Pipe network diagram and the present state of the reservoirs in pump station Y.

Figure 3

Pipe network diagram and the present state of the reservoirs in pump station Y.

Model development

Pump specification

Pump station Y is mainly fed by system Y and it consists of four pumps, as shown in Table 1. Four pumps from system Y are operated 24 hours a day. The fourth, with the smallest pump quantity, is a standby pump. The total pump station capacity is 64,000 m3/day, and it is increased to 89,000 m3/day when utilizing standby pumps.

Table 1

Pump specifications in pump station Y

Building test
Pump station YPump station capacity [m3/day] (+ standby pump)Pump quantity [m3/h]Height [m]Efficiency [%]Power [kWh/m3]
64,000 (89,000) 1,086 105.0 79.1 0.3667 
1,086 105.9 79.7 0.3688 
1,086 104.7 79.5 0.3610 
4 (standby pump) 534 101.2 70.0 0.3987 
Building test
Pump station YPump station capacity [m3/day] (+ standby pump)Pump quantity [m3/h]Height [m]Efficiency [%]Power [kWh/m3]
64,000 (89,000) 1,086 105.0 79.1 0.3667 
1,086 105.9 79.7 0.3688 
1,086 104.7 79.5 0.3610 
4 (standby pump) 534 101.2 70.0 0.3987 

Electric power unit cost

In Korea, electricity tariff is priced lower during off-peak hours, which are determined by seasonal or hourly demand (Kim 1989). According to the actual electricity tariff recorded in November 2011, summarized in Table 2, the unit cost system is divided into three sections by season (summer, spring/fall, winter) and by time of day (night, day, evening). The cost for the night period was lowest regardless of season, daytime cost was highest during the summer, and the cost for the evening period was highest during the winter. Since the night period tariff is approximately 36% of peak power, operating more pumps during the night can reduce operation cost. However, this feature makes it difficult to cope with the large scale of water demand when the reservoir capacity is low. In addition, it can cause problems with regard to high water level due to a sudden rise in the water level. Therefore, differences in the electricity tariff should be taken into account to determine the water supply schedule in order to minimize the overall operation costs.

Table 2

Seasonal electricity surcharge charge (contract 300–1,000kW)

Unit cost (won/kWh)
Spring/Fall
Basic rate (won/kW)TimeSummer (July–August)(June)(March–May, September–October)Winter (November–February)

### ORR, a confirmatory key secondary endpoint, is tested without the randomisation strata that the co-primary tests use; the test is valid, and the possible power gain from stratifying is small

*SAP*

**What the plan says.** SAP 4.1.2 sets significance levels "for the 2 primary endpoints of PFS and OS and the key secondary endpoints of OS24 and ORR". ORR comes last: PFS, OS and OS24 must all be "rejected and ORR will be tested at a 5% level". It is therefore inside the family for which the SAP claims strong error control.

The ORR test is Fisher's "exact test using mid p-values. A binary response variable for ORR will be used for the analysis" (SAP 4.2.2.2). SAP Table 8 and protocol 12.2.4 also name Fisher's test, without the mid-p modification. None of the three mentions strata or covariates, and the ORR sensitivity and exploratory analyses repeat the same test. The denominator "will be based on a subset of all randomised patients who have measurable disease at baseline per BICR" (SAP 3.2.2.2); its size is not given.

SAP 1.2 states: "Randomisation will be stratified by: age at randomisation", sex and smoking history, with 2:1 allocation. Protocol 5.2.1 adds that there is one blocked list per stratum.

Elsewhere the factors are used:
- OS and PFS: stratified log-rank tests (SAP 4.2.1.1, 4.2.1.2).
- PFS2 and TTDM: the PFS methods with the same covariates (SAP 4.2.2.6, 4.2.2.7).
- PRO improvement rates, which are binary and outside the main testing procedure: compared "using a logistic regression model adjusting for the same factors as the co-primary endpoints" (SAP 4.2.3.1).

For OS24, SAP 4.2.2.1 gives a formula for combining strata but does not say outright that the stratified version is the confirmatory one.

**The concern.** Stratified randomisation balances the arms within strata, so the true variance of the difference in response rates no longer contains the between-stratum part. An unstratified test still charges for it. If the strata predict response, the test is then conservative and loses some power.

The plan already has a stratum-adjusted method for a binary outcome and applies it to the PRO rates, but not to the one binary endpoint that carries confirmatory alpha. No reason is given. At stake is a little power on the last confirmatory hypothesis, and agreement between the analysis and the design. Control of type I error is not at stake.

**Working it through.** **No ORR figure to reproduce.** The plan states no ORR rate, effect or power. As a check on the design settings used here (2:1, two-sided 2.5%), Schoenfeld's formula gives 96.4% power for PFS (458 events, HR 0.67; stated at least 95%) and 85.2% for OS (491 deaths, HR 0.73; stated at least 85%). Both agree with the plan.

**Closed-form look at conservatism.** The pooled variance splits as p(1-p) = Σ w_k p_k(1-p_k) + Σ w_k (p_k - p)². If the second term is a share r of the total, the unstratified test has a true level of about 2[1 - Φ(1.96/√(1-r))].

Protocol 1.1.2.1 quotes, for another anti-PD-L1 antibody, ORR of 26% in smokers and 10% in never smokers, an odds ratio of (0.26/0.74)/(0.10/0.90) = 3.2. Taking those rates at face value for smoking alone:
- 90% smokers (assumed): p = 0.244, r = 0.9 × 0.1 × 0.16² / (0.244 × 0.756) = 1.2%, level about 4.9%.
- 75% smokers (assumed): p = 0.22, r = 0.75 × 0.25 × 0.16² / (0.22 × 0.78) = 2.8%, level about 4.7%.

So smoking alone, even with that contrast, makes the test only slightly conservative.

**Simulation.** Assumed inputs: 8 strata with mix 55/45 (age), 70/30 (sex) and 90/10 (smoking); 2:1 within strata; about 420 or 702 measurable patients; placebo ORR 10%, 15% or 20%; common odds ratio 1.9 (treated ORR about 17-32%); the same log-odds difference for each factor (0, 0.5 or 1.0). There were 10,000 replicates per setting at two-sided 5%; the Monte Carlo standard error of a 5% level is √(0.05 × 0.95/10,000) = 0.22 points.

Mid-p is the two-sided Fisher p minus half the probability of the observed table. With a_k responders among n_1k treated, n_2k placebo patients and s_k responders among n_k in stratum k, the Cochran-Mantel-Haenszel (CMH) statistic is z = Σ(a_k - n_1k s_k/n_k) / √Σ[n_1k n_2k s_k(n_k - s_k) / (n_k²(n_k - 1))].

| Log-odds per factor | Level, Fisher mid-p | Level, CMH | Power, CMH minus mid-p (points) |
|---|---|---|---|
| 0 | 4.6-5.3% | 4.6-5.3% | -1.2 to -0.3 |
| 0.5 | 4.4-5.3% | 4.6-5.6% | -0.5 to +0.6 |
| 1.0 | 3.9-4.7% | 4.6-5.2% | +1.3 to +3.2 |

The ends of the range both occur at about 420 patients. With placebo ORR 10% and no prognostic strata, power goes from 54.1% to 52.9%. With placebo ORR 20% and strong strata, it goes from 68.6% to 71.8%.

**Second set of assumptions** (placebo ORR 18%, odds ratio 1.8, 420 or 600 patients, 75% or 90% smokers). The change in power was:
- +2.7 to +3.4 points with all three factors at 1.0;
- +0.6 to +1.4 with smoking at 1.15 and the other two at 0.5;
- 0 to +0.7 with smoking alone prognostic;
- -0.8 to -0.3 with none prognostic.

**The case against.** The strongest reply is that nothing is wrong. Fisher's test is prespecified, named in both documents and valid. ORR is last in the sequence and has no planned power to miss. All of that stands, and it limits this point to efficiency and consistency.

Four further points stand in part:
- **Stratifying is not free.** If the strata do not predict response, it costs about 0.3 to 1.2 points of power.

6,410 Night 49.50 49.50 49.50 54.30 
Daytime 120.00 82.30 68.70 89.10 
Evening 82.40 68.70 82.30 107.20 
Unit cost (won/kWh)
Spring/Fall
Basic rate (won/kW)TimeSummer (July–August)(June)(March–May, September–October)Winter (November–February)
6,410 Night 49.50 49.50 49.50 54.30 
Daytime 120.00 82.30 68.70 89.10 
Evening 82.40 68.70 82.30 107.20 

Objective function and restriction

In this study, 2010 operating data were used in order to evaluate the possible range of operating costs by optimizing the pump plan. DP was also applied to achieve optimization. Initial reservoir storage values from August 6, 2010 and October 23, 2010 were used based on the fact that there is no difference in water demand with regard to season or day of the week. This decision was similar to that of Yu et al. (2005), and the objective function, which was determined to be minimizing operating cost, can be stated as follows: 
formula
2
where the following notation is employed: = electricity usage fee in k month; t time period; = pump unit cost (kWh/m3) of j pump; = volume in t time period of j pump (m3); M = number of pumps; T = time (in this study, 24 h).
The inlet flow quantity is applied as an upper restriction, which limits the designed flow of the reservoir inlet. The minimum water level should be able to guarantee the storage capacity for 3 h or longer for emergency supply. In addition, the maximum water level does not exceed the specified range in order to restrict the working volume to within 90% of overall capacity. 
formula
3
 
formula
4
where the following notation is employed: = volume in t time period of j pump (m3); = maximum daily pumping capacity; = conveyance of pipes; T = time (in this study, 24 h).
The restriction, which is applied in the reservoirs, can be stated as follows: 
formula
5
 
formula
6
 
formula
7
where the following notation is employed: = supply demand in t time period in l reservoir; , = operating restriction of reservoir storage capacity; , = pipe (from pump station to reservoir) conveyance restriction.

Scenarios

Four scenarios were assumed to confirm how pump operating conditions and electricity cost fluctuations influence the optimal pump schedule. Scenarios 1 and 3 simulated the cost of power consumption in the current operating condition, and scenarios 2 and 4 compared the electricity cost savings effect regarding operating conditions with added pre-pumps to previous operating performances by applying and simulating the patterns for August, which has the maximum water consumption rate, and for October, which has a different electricity unit price. Patterns for August, included in scenarios 1 and 2, represent the period of the year in which water consumption peaks, and patterns for October were assumed to represent the period in which water consumption is average; the scenario was established as shown in Table 3.

Table 3

Set scenarios to compare the present condition

ScenarioCapacity (m3/day)Application pattern
Scenario 1
(Optimization of present condition) 
64,000 August pattern 
Scenario 2
(Optimization of standby pump operation) 
89,000  
Scenario 3
(Optimization of present condition) 
64,000 October pattern 
Scenario 4
(Optimization of standby pump operation) 
89,000  
ScenarioCapacity (m3/day)Application pattern
Scenario 1
(Optimization of present condition) 
64,000 August pattern 
Scenario 2
(Optimization of standby pump operation) 
89,000  
Scenario 3
(Optimization of present condition) 
64,000 October pattern 
Scenario 4
(Optimization of standby pump operation) 
89,000  

RESULTS AND DISCUSSION

Optimization according to standby pump usage

In this subsection, a comparison, in terms of energy efficiency, between current and optimized operation is considered in pump station Y. Optimizing in accordance with the availability of the standby pump was performed via DP by applying the August pattern.